There are a lot of funny memes surfing the internet as of late in regards to “Me at the beginning of 2016 vs. Me at the end of 2016.” You get the sense that people are not only referring to their own personal lives but commenting on the state of the country in general, the implication being that 2016 is not going to go down in the books as a super awesome year overall. As I do my own end-of-the-year assessment, I'm discovering that my 2016 is actually ending on a pretty wonderful note, even though it started off in a much darker and more desolate place and it took quite a bit of strength and effort to turn it around. And I'm overwhelmed with an immense amount of gratitude.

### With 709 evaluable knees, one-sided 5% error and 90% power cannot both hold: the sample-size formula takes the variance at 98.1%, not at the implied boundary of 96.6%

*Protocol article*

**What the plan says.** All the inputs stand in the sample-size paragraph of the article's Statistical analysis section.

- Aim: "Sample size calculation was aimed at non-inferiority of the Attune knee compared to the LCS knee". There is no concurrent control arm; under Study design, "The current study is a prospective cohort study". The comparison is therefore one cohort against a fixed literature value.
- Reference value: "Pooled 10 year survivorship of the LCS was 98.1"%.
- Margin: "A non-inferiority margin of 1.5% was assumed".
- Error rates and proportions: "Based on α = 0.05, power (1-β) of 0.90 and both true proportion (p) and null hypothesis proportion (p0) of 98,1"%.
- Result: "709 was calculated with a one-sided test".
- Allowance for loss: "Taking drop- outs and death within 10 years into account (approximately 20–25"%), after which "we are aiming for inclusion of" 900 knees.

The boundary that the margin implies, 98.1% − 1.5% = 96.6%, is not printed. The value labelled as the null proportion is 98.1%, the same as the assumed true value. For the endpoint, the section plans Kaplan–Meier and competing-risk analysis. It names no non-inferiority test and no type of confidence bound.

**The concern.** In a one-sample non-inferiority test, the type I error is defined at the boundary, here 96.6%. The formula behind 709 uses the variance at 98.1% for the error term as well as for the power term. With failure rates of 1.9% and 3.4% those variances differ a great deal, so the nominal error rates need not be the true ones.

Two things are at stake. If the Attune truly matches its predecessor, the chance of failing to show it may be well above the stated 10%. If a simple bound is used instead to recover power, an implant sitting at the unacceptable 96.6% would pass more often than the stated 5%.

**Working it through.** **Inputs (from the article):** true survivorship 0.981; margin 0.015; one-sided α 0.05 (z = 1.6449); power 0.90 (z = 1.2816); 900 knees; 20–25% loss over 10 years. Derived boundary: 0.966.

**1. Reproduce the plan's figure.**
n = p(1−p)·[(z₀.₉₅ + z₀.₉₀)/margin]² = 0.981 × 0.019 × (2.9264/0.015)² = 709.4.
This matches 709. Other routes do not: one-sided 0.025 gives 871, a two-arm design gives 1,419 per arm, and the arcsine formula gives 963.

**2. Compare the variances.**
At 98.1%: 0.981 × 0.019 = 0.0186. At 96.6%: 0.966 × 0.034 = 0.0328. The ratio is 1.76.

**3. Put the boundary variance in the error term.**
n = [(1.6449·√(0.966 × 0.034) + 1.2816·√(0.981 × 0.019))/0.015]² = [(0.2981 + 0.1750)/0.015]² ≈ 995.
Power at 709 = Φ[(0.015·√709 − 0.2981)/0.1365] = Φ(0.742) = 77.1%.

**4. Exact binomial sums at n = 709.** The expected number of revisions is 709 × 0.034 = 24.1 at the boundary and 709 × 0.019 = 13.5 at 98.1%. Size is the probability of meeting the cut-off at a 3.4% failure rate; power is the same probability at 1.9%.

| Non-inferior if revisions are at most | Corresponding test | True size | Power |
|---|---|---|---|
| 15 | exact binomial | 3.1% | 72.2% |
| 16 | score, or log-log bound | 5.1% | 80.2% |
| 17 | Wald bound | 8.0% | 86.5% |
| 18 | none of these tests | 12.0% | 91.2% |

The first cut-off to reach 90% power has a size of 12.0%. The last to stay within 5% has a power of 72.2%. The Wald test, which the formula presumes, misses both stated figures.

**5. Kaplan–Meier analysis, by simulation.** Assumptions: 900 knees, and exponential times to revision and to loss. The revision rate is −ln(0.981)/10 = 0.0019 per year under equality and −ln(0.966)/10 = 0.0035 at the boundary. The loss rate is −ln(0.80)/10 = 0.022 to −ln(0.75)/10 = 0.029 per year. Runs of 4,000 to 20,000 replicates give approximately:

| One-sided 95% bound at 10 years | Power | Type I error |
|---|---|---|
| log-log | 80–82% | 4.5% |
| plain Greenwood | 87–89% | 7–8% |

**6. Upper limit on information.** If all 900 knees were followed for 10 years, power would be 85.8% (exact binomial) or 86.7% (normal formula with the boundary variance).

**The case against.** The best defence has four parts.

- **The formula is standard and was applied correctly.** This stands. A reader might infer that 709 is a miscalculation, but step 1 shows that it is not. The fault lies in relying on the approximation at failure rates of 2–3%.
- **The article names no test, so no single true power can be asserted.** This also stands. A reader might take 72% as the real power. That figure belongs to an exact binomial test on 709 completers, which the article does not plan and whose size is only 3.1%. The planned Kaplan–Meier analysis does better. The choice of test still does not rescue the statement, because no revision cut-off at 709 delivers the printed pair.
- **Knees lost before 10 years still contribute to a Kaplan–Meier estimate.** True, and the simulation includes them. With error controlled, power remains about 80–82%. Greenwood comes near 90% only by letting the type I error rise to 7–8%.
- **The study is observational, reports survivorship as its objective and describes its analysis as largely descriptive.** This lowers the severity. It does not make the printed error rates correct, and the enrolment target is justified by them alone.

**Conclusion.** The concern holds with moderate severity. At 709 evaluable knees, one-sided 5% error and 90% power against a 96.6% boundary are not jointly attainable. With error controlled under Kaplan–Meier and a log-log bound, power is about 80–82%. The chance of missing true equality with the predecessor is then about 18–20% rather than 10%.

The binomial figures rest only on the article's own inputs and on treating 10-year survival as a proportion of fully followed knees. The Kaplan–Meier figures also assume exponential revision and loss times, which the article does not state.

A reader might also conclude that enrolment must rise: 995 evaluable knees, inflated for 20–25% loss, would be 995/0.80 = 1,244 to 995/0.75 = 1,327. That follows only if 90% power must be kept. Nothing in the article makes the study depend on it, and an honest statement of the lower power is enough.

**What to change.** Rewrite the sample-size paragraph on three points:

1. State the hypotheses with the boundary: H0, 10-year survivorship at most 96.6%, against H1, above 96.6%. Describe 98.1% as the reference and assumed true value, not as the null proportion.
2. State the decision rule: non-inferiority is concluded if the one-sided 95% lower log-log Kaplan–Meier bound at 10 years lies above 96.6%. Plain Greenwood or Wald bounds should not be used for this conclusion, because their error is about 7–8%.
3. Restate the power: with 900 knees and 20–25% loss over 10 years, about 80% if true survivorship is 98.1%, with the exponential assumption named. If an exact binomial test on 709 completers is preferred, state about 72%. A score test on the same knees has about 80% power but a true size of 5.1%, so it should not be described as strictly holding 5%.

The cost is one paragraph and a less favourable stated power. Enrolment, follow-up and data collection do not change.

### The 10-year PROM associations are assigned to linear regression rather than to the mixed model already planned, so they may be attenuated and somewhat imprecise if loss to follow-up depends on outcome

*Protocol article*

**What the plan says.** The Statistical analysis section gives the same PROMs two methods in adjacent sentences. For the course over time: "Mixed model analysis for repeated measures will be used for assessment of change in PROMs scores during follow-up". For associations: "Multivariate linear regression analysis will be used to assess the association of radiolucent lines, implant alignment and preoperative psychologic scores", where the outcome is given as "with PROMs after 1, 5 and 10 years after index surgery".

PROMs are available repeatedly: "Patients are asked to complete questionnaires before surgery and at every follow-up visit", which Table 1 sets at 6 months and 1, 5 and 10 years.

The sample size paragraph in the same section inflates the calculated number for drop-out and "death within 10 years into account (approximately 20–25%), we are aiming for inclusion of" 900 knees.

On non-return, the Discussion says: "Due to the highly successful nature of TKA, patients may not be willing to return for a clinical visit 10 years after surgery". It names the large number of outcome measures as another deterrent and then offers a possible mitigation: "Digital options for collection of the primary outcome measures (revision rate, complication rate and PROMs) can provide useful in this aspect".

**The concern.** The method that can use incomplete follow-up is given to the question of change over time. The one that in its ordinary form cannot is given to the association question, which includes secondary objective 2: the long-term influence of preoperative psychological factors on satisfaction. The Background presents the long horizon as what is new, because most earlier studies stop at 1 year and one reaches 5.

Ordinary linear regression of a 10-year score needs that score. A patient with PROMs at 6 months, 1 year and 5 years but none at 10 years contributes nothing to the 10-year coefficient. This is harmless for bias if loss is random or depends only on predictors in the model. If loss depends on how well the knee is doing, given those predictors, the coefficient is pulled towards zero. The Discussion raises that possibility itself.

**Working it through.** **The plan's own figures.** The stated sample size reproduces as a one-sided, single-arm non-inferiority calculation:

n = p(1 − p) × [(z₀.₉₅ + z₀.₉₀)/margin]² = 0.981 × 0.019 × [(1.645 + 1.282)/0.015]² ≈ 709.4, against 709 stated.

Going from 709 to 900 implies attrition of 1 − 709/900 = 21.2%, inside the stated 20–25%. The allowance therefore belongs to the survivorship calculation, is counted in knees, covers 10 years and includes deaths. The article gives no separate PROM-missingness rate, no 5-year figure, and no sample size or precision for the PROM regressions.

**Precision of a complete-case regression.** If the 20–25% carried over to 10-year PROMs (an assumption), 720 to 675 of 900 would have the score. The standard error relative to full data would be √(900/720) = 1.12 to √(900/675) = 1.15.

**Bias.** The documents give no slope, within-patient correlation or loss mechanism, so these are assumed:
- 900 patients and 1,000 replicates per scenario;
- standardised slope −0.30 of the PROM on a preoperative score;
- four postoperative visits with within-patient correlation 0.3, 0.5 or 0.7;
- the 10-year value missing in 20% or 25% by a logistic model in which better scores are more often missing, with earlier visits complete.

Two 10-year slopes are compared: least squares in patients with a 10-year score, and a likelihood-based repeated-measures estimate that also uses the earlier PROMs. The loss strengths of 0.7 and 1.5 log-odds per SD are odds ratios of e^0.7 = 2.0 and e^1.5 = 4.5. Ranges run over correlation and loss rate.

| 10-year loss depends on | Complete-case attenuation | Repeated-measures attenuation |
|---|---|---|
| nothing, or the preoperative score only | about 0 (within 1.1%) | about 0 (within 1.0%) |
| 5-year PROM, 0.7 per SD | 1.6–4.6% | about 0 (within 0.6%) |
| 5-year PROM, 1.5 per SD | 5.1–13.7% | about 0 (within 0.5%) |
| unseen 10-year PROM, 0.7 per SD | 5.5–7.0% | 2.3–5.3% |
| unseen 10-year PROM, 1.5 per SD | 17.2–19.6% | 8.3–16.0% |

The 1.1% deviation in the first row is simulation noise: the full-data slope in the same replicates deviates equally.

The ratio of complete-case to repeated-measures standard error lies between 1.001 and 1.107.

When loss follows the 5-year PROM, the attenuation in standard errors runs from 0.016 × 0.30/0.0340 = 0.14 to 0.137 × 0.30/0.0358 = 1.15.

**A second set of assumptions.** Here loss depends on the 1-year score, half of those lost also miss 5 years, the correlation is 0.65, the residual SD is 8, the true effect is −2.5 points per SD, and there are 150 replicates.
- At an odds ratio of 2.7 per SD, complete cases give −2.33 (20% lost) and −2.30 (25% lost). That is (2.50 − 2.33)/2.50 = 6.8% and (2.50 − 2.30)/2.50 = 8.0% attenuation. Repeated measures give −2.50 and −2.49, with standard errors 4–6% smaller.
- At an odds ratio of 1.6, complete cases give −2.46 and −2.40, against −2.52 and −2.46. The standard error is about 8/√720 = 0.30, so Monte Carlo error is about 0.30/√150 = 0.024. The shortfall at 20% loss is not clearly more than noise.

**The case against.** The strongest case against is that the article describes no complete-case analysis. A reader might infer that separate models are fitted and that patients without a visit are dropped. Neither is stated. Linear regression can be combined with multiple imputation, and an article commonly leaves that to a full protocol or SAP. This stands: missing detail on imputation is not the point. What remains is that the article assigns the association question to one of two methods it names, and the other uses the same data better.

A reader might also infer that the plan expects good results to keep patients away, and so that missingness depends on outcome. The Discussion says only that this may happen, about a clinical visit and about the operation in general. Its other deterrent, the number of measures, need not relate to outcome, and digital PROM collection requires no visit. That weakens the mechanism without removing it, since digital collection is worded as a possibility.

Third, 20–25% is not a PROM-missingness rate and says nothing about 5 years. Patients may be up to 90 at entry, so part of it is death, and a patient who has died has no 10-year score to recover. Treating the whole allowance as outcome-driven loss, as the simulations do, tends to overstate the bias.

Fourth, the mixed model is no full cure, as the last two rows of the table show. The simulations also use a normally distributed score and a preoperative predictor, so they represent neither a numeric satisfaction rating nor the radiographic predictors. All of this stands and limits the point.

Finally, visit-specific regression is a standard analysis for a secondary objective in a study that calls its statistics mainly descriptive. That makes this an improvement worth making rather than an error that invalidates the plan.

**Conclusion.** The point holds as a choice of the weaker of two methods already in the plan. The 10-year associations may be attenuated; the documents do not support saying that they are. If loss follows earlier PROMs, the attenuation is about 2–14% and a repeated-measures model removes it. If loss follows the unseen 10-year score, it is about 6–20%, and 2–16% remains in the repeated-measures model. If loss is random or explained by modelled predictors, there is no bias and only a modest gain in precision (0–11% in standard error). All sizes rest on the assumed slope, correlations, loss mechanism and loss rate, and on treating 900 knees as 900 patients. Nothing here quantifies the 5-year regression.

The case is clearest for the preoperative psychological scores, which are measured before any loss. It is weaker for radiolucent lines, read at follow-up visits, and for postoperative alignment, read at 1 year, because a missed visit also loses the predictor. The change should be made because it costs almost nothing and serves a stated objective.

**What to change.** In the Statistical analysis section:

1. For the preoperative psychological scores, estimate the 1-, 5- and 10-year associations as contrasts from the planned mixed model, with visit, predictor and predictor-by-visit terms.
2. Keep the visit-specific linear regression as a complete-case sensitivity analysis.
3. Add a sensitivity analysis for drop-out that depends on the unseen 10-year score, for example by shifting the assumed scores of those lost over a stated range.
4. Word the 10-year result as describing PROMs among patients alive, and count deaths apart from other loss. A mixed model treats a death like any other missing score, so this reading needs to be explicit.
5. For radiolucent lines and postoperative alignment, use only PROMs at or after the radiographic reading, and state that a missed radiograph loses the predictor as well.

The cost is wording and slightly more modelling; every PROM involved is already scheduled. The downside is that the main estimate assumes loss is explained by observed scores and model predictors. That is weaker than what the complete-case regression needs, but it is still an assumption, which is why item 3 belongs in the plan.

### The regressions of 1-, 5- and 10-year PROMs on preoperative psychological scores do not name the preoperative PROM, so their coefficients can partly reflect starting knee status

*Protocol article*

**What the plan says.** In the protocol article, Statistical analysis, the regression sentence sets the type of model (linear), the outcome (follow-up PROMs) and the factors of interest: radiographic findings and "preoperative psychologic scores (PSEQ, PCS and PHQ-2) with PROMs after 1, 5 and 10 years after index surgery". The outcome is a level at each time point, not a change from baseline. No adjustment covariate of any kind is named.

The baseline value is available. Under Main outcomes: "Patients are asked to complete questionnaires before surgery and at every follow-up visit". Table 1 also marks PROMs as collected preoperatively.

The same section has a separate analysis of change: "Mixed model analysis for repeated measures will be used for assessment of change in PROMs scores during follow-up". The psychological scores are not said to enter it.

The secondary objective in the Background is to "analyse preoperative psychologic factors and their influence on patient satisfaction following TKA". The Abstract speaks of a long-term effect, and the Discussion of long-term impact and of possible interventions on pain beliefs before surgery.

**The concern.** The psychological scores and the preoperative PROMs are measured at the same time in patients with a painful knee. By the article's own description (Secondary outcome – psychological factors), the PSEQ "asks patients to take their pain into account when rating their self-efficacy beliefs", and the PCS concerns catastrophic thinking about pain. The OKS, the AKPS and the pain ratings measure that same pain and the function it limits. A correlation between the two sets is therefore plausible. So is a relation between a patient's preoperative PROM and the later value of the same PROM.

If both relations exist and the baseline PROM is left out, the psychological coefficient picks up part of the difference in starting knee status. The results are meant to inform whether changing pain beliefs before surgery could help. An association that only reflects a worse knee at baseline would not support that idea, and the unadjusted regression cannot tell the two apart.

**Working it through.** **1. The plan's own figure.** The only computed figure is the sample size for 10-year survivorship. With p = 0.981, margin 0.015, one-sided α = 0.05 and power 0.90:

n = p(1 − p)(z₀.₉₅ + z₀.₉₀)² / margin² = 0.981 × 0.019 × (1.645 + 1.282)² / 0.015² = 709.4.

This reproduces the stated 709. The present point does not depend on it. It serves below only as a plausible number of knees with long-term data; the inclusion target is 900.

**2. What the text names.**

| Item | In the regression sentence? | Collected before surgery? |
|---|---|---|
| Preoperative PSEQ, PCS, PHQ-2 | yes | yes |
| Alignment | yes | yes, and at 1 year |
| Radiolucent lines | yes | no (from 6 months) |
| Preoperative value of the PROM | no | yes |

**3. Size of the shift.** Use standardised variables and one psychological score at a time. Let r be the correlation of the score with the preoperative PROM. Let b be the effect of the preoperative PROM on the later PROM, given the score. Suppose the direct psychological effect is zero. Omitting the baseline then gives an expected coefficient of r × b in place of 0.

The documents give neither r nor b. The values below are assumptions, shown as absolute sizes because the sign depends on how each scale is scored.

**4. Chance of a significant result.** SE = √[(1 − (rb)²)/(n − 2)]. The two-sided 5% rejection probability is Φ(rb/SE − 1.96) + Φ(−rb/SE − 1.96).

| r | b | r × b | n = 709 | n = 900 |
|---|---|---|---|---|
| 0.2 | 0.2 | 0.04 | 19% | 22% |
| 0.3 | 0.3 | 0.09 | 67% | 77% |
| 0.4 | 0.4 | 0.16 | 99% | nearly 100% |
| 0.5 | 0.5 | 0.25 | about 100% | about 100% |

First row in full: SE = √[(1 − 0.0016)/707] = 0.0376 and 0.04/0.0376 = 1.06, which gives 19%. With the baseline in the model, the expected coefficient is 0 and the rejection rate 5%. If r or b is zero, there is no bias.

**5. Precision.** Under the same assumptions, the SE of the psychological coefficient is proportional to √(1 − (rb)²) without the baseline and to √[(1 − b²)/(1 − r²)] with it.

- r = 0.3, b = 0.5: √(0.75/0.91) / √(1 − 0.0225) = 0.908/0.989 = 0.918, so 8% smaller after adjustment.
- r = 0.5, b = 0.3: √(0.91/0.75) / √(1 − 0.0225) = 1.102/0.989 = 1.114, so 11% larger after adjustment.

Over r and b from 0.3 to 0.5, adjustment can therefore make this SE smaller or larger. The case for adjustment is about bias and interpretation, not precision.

At a time when the tide was just starting to turn, I found myself walking through Central Park one late afternoon with a dear friend of mine; a brilliant soprano who was yapping away one of her marvelous conspiracy theories in my ear. I had just seen The Taming of the Shrew at Shakespeare in the Park a couple of days prior to this, and where she and I were walking just happened to be in the vicinity of the Delacorte Theatre. Suddenly, I noticed two women walking up the path in our direction. Recognizing the blonde bob of the woman on the left, it occurred to me: ‘Oh my God. That’s…. I think that’s Phyllida Lloyd.’ (She directed Shrew as well as countless other productions that have made me inspired and excited to do what I do!) As our two parties passed each other (in what seemed like slow motion), I felt my breath stop as I listened closely for the accent so that I could be absolutely certain that it was her. And sure enough, I realized ‘Yes. Yes! It is, it’s totally her!’ I felt my heart and artistic soul start to dance being so close to greatness! But then… I choked. And when my friend saw me frozen in time as they walked away, she asked me what was wrong. To which I whispered, “That’s one of my favorite directors on the planet right now.” “Well go talk to her!” she exclaimed. “No,” I said, “the show is still in previews and they’re probably talking shop. I don’t want to interrupt. Let’s go. Let’s just go.” So, we continued on, but by the time we were outside of the park, I sat down on a bench and just started to sob. When my friend tried to console me, I said “I’m chicken sh**! This is what’s wrong with my life! I don’t speak up, I don’t grab opportunities with enough gusto. I’m just, I suck!” Yeah…. I was having a little bit of a moment. The soprano talked me through it and I calmed down, and eventually we marched on. And as someone who tries to make it a habit of searching for the positive, I thought ‘Ok, well… what have I learned from this moment? What I’ve learned is how deep the pain of regret feels when I suppress such a deep desire to speak up; when I don’t grab an opportunity or don’t share with someone who inspires me so much that I’m grateful for them. So, next time, no matter how afraid I am of sounding like a wide-eyed doofus, I will speak up.'